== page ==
Monday, June 9, 2014


Acts 25:23, “So on the next day Agrippa and Bernice came with great pomp, and they entered the audience hall with the military tribunes and the prominent men of the city.  Then, at the command of Festus, Paul was brought it.”

Pomp, noun A procession distinguished by ostentation of grandeur and splendor; as the pomp of a Roman triumph.  2. Show of magnificence; parade; splendor (Webster’s American Dictionary of the English Language; 1828 Edition).

Soon after Paul’s conversion, the Lord spoke to Ananias regarding the nature of Paul’s future ministry, saying, “Go, for he is a chosen instrument of mine to carry my name before the Gentiles and kings and the children of Israel” (Acts 9:15).  So, as we read of Paul’s life and ministry, it is good for us to keep in mind what was happening to Paul—his troublesome circumstances did not come upon him by accident.  The Lord providentially worked to use Paul to “carry his name” before Jews, Gentiles, and even kings.  He did that through an array of circumstances, sometimes even using the animosity and contrary decisions of men, but ultimately he worked to guide Paul’s along in him ministry according to His predetermined plan.  God purposed to use the Apostle Paul to proclaim the truth about Jesus to unforeseen places in unimaginable ways.

So, according to God’s plan, Paul found himself imprisoned under Felix for a period of two years (Cf. Acts 24:27).  Ultimately Felix was deposed and succeeded by Festus.  In Jerusalem, before Festus, Paul’s opponents laid out their case against Paul.  Festus invited some of them back to Caesarea where he would hold a tribunal.  Paul’s opponents brought “many and serious charges against (Paul) that they could not prove” (Acts 25:7).  Paul defended himself and ultimately chose, rather than being sent back to Jerusalem, to appeal his case to Caesar (Cf. Acts 25:8-12).

King Agrippa and Bernice then arrived in Caesarea.  “Festus laid Paul’s case before the king” (Acts 25:25:14).  “Being at a loss how to investigate” the matter, he spoke to Agrippa about it (Cf. Acts 25:13-22).  “Then Agrippa said to Festus, ‘I would like to hear the man myself’” (Acts 25:22).  “So on the next day Agrippa and Bernice came with great pomp, and they entered the audience hall with the military tribunes and the prominent men of the city.  Then, at the command of Festus, Paul was brought it” (Acts 25:23).

Agrippa was the son of Agrippa I and the great-grandson of Herod the Great.  He had been brought up in Rome and was a favorite of the emperor.  Through a series of empirical promotions Agrippa came to reign as King over an ever-expanding region.  Years later he would attempt to squelch the revolt by the Jews against Rome, and would side with Rome in the future destruction of Jerusalem.  Bernice was King Agrippa’s sister, one year younger than he was.  She had been engaged to a man named Marcus, but then married her uncle, Herod, king of Chalcis.  At his death, she went to live with her brother, Agrippa.  Rumors of their incestuous relationship flourished in both Rome and Palestine.  In an effort to silence the rumors she married another king, but several years later she returned to her brother.  Years later, she went to Rome, where her subsequent affair with Titus (the emperor) became a public scandal.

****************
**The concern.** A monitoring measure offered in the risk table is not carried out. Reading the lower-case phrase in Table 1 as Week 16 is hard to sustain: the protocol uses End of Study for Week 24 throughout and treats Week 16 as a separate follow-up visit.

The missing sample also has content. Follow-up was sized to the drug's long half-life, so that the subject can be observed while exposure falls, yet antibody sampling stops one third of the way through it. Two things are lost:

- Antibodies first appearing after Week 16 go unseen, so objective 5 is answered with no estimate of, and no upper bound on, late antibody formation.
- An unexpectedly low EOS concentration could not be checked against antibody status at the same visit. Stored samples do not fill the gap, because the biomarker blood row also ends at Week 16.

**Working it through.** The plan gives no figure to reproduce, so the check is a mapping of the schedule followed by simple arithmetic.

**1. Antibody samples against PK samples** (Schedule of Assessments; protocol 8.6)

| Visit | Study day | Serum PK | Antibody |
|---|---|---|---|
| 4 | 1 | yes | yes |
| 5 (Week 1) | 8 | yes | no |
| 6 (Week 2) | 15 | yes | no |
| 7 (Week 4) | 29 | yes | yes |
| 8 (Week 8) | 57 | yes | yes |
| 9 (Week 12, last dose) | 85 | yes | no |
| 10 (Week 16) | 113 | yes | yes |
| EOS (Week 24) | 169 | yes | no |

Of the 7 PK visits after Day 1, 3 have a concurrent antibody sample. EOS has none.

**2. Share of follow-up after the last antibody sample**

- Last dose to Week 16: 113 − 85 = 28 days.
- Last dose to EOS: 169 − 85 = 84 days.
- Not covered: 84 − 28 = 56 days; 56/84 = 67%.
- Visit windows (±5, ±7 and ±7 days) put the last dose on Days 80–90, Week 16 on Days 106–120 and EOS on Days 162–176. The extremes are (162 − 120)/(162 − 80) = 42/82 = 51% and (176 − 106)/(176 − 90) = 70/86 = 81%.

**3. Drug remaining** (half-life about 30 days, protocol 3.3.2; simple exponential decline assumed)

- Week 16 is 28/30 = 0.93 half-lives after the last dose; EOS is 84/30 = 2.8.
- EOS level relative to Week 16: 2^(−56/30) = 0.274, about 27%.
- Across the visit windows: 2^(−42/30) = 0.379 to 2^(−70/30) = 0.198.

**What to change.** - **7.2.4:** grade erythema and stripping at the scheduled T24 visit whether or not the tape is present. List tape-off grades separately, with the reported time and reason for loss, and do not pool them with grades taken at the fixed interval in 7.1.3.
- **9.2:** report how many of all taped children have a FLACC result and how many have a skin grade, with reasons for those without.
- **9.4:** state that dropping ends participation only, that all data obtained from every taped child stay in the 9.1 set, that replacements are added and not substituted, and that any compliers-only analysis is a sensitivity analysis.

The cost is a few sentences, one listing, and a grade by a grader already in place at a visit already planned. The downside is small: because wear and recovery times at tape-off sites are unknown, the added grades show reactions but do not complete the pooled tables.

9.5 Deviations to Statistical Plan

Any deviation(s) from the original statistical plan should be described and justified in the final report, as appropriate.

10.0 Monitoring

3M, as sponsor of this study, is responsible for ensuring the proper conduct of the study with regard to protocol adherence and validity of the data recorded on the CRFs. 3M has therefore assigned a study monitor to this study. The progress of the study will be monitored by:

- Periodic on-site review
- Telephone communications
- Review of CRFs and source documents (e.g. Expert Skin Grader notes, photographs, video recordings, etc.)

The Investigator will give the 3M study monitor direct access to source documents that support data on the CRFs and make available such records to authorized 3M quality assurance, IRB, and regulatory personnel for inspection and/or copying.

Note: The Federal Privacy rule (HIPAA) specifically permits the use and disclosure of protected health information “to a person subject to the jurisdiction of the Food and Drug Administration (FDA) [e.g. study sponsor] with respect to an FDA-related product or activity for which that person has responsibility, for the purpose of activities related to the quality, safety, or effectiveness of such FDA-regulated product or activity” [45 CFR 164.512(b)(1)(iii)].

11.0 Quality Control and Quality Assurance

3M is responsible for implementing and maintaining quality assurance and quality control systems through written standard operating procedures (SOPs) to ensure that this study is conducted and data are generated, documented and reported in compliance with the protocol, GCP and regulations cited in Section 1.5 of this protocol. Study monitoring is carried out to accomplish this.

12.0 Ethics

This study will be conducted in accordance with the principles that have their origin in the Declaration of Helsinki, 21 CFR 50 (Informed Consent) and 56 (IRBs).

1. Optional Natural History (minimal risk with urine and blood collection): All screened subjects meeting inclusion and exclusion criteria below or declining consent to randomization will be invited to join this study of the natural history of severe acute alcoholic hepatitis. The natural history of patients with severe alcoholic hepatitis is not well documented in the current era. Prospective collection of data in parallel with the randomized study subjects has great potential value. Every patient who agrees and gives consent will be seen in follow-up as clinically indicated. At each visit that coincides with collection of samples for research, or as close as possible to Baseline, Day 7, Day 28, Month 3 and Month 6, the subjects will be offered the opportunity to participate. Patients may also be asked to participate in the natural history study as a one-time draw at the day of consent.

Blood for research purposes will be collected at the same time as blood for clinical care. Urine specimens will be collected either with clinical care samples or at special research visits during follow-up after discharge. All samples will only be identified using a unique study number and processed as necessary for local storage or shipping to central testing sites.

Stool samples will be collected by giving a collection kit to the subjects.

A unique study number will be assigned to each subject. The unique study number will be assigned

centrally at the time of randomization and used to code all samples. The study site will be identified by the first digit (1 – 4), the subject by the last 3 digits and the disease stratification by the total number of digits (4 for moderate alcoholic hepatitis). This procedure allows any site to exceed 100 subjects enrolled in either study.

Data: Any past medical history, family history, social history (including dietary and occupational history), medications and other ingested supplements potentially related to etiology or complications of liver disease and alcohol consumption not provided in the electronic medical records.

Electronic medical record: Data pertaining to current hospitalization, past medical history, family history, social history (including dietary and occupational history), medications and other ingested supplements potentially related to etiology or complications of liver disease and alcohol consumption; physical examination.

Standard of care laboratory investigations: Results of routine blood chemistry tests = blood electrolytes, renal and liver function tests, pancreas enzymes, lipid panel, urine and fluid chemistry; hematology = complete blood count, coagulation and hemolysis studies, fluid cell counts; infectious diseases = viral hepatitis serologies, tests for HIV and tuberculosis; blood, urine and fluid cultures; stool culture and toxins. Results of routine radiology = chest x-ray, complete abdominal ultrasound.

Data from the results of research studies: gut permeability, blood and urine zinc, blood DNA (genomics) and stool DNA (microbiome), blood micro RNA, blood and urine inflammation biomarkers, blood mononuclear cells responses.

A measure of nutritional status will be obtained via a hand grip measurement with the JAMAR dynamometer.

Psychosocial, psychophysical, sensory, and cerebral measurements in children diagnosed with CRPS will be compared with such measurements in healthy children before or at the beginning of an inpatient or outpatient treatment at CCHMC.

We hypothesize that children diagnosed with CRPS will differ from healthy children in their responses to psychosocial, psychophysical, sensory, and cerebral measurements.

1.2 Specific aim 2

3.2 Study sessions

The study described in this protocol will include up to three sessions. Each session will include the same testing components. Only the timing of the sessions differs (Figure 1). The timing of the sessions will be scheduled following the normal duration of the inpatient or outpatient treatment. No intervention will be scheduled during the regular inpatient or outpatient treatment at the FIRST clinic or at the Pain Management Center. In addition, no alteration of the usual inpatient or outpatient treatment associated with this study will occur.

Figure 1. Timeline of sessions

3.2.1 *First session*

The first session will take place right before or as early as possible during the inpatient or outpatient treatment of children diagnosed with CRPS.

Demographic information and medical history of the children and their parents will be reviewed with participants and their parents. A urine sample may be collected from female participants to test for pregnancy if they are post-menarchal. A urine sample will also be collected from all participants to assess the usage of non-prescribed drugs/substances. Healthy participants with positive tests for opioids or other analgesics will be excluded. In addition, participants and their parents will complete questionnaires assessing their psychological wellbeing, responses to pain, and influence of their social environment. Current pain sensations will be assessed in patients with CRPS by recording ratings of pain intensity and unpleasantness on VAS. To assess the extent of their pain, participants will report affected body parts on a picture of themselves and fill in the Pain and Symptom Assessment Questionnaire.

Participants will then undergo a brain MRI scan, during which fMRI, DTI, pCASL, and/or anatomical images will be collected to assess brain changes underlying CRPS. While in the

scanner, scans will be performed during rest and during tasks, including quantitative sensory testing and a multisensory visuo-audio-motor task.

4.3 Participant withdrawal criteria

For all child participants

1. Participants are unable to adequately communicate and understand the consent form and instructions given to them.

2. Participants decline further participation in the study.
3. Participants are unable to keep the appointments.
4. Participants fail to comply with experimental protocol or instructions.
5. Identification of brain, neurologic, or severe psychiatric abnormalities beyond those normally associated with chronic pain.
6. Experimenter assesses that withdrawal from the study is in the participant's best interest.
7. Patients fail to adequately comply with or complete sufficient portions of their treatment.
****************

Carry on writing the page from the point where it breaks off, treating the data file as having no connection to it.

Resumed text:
It was these two, Agrippa and Bernice, who “came with great pomp” and entered into the audience hall.  They were of the political elite.  They were individuals possessing wealth, power, and connections.  Their entrance was orchestrated to impress.  The military tribunes were there, as were the “prominent men of the city” (Acts 25:23).  They were no doubt dressed to the hilt and were quite a spectacle to behold.  The naïve observer might have supposed them to be of some degree of importance.  But beauty is in the eye of the beholder, and from God’s perspective the prisoner Paul, not the King, was the most powerful and influential person in that room.  Paul had no entourage, but transformed lives lay in the wake of his gospel-preaching ministry.  He had no accompanying military tribunes, but Christ Himself stood with him and strengthened him (Cf. 2 Timothy 4:17).  No prominent men stood by his side, but he was beloved by countless brothers and sisters scattered throughout the region.  His entrance into the audience hall was accompanied by no pomp and circumstance, but in his faithful devotion to his appointed task he left behind a lasting legacy (Cf. 2 Timothy 4:7-8, 18).  Jesus’ ministry was not accompanied by pomp and circumstance either (Cf. Isaiah 53:2), Paul followed “in His steps” (Cf. 1 Peter2:21-23).

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